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BMC Geriatrics

, 19:322 | Cite as

Validation of the clinical frailty score (CFS) in French language

  • Paul AbrahamEmail author
  • Delphine S. Courvoisier
  • Cedric Annweiler
  • Cliff Lenoir
  • Thomas Millien
  • Francoise Dalmaz
  • Hans Flaatten
  • Rui Moreno
  • Steffen Christensen
  • Dylan W. de Lange
  • Bertrand Guidet
  • Karim Bendjelid
  • Bernhard Walder
  • Bernardo Bollen Pinto
Open Access
Research article
  • 180 Downloads
Part of the following topical collections:
  1. Physical functioning, physical health and activity

Abstract

Background

Very old critical ill patients are a rapid expanding group. To better understand the magnitude of the challenges involved in intensive care practice for an ageing population and discuss a rational allocation of resources, healthcare practitioners need a reliable evaluation of frailty. In order to promote the adequate use of the Clinical Frailty Scale (CFS) in a wider panel of countries, we aimed to develop, validate and characterise a French (FR) version from the original English (EN) CFS.

Methods

We included participants recruited prospectively for the observational “The very old intensive care patient: A multinational prospective observation study” (VIP Study) at Geneva University Hospitals (FR speaking hospital). A FR version of the CFS was obtained by translation (EN- > FR) and back translation (FR- > EN). The final CFS-FR was then evaluated twice on the same participants with at least a 2-week interval by FR-speaking doctors and nurses.

Results

Inter-rater reliability was 0.87 (95%CI: 0.76–0.93) between doctors for the original CFS version and 0.76 (95%CI: 0.57–0.87) between nurses for the FR version. Inter-rater variability between doctor and nurse was 0.75 (95%CI: 0.56–0.87) for the original version, and 0.73 (95%CI: 0.52–0.85) for the FR version.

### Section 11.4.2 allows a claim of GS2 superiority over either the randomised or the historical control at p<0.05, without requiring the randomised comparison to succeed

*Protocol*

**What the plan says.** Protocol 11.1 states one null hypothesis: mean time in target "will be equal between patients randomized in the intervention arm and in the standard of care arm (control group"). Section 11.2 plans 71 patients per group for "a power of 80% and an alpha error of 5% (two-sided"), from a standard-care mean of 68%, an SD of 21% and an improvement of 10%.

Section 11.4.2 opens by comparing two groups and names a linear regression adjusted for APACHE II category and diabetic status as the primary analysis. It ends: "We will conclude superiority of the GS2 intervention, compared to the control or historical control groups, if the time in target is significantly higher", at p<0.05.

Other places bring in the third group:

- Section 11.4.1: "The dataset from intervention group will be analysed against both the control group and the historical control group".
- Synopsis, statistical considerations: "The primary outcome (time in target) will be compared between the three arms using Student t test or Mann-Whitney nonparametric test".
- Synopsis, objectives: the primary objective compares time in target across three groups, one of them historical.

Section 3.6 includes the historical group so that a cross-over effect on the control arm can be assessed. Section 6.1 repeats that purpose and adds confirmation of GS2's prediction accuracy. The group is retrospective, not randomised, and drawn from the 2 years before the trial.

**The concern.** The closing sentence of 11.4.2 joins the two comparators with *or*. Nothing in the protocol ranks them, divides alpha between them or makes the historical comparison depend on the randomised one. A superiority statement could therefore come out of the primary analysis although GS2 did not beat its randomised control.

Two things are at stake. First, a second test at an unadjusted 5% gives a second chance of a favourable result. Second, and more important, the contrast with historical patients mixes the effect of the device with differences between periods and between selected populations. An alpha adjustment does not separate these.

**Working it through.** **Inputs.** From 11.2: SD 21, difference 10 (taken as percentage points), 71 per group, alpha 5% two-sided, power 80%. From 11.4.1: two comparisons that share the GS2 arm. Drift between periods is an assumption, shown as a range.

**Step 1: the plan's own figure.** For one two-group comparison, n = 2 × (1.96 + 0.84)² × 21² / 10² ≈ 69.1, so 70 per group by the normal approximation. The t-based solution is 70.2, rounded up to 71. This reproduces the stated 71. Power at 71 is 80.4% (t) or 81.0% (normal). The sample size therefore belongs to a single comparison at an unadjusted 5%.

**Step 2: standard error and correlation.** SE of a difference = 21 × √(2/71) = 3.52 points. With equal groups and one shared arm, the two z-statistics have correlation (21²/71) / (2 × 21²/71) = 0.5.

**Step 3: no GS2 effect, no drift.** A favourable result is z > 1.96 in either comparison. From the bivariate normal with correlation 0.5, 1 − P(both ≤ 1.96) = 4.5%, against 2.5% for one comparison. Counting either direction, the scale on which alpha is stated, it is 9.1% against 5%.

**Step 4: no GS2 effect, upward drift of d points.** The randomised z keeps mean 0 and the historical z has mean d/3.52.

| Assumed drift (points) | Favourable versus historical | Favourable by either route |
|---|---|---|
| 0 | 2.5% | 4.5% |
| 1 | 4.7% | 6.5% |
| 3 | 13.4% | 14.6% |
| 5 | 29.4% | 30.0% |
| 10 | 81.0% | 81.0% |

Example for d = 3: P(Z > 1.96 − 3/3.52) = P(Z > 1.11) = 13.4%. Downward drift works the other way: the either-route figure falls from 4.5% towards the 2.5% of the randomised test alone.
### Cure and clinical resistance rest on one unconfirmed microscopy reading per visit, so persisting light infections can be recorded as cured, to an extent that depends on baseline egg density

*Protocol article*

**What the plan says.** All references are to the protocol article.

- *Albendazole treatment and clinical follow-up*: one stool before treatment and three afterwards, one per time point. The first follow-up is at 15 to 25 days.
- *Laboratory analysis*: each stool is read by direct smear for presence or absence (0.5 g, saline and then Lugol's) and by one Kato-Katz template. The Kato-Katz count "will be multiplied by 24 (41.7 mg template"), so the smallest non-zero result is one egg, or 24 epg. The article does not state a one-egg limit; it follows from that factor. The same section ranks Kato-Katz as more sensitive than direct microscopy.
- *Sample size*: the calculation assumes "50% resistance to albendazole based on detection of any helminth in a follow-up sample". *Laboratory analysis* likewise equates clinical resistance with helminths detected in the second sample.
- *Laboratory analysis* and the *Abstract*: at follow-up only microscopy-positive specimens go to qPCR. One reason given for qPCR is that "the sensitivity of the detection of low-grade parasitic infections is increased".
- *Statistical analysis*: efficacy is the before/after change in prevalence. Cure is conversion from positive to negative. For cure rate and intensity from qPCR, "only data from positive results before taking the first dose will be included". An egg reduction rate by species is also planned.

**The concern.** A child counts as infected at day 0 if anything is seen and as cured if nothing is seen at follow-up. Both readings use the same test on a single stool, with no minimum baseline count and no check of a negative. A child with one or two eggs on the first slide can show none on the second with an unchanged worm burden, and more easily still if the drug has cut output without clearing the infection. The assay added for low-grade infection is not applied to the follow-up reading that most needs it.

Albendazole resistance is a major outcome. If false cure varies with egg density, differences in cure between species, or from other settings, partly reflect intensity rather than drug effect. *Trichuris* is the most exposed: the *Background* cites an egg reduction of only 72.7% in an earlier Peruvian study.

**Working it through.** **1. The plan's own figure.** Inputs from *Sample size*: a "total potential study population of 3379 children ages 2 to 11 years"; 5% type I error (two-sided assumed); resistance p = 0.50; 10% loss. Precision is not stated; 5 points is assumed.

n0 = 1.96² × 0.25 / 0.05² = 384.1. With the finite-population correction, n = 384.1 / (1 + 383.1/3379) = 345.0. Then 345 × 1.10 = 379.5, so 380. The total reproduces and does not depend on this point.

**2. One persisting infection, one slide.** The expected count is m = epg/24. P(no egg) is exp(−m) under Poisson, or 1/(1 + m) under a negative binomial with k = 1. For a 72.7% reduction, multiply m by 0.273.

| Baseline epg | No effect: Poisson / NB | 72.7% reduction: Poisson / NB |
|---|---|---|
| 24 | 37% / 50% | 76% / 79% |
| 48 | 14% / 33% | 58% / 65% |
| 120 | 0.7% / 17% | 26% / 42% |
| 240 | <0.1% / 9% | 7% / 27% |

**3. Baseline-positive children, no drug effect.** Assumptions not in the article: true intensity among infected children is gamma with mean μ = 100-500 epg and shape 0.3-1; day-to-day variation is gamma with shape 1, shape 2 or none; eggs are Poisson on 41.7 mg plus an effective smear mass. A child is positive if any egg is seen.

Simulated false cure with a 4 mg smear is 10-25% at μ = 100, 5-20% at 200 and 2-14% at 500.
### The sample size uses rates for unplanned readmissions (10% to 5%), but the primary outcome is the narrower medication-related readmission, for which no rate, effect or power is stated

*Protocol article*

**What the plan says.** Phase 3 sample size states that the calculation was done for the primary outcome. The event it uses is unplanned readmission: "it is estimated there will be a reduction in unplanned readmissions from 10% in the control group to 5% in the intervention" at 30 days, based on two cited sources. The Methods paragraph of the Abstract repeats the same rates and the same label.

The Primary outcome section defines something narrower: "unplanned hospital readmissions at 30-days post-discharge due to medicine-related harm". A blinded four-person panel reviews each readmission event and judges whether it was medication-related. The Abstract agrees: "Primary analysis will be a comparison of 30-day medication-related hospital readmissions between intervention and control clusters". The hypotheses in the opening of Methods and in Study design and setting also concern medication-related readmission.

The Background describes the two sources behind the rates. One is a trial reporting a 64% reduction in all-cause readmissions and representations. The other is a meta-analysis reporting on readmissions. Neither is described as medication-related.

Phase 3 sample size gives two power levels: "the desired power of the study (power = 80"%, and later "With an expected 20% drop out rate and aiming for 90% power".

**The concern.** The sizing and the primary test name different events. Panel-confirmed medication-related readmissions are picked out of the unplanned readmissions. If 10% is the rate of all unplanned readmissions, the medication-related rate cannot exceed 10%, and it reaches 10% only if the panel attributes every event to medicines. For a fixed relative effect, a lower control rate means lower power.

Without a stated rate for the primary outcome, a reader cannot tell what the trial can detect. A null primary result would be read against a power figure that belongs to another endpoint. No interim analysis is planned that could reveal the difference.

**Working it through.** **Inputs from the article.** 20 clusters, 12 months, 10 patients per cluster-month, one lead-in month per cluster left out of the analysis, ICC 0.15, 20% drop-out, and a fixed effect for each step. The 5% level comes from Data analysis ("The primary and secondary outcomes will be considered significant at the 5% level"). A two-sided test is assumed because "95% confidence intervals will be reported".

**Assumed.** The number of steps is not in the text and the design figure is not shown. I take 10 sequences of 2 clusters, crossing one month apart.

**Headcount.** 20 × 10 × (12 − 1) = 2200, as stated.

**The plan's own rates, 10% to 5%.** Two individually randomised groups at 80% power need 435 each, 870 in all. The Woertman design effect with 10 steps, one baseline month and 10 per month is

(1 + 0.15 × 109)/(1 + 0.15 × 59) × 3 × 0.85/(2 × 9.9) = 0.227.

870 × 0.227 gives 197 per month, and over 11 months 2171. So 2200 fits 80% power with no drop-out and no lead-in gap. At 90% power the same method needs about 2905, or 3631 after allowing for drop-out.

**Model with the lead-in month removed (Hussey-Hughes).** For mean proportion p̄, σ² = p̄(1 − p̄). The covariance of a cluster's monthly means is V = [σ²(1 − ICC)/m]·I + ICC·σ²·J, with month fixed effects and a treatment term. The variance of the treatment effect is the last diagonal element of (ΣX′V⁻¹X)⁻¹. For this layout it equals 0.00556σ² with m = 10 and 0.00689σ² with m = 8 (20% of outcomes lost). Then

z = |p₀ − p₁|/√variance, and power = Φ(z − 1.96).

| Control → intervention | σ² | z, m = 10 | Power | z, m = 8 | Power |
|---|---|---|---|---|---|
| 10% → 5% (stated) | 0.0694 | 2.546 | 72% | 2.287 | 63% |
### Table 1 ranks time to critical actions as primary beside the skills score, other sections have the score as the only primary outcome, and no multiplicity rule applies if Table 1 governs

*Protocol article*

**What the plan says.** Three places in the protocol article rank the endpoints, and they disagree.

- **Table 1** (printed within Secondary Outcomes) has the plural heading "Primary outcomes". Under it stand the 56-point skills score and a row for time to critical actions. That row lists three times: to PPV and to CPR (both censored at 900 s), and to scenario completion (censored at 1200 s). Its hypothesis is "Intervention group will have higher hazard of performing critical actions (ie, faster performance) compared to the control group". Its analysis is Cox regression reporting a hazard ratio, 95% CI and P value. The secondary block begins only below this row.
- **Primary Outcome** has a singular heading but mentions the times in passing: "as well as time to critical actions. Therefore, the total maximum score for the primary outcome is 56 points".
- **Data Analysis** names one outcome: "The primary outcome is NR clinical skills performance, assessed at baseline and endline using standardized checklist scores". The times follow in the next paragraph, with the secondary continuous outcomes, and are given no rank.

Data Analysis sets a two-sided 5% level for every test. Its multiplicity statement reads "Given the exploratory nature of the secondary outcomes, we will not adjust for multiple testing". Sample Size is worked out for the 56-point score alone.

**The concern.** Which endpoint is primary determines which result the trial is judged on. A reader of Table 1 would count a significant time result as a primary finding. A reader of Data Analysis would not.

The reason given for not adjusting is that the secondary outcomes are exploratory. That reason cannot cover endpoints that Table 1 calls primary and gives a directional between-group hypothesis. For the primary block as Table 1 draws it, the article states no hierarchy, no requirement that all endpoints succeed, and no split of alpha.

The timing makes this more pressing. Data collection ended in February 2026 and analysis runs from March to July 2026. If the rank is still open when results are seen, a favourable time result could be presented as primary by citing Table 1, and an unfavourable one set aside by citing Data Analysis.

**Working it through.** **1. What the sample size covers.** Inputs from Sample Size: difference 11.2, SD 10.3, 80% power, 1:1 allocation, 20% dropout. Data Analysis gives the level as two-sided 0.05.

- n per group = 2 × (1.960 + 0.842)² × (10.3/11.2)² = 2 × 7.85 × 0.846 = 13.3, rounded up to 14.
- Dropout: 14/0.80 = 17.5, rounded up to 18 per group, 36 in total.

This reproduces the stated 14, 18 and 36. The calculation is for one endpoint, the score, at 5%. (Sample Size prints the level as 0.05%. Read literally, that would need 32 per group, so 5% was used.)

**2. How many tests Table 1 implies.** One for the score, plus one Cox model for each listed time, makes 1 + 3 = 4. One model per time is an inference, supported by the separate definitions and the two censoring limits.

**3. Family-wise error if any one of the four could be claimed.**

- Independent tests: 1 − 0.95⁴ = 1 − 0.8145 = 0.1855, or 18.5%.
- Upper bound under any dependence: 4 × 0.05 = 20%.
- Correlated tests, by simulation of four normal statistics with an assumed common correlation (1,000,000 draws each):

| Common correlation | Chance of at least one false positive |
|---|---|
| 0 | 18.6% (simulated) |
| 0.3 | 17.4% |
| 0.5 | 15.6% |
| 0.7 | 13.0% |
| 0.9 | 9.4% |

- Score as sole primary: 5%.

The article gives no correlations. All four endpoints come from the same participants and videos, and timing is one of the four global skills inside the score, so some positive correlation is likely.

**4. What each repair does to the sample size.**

Test-retest (stability) with the original vs the FR version was 0.86 (95%CI: 0.72–0.93) for doctors and 0.87 (95%CI: 0.76–0.93) for nurses.

Differences between the evaluations of the CFS-EN and CSF-FR were not different from 0, with a mean difference of 0.06 (95%CI -0.24, 0.36) for the EN version and − 0.03 (95%CI -0.47, 0.41) for the FR version. Average original version ratings were slightly lower than FR version ratings, though this difference did not reach significance: -0.29 (95%CI -0.54, 0.04).

Conclusion

In this prospective cohort of very old intensive care participants we developed and tested the basic psychometric properties (internal consistency, reproducibility) of a French version of the CFS. This manuscript provides clinically meaningful psychometric properties that have not been previously reported in any other language, including in the original EN version.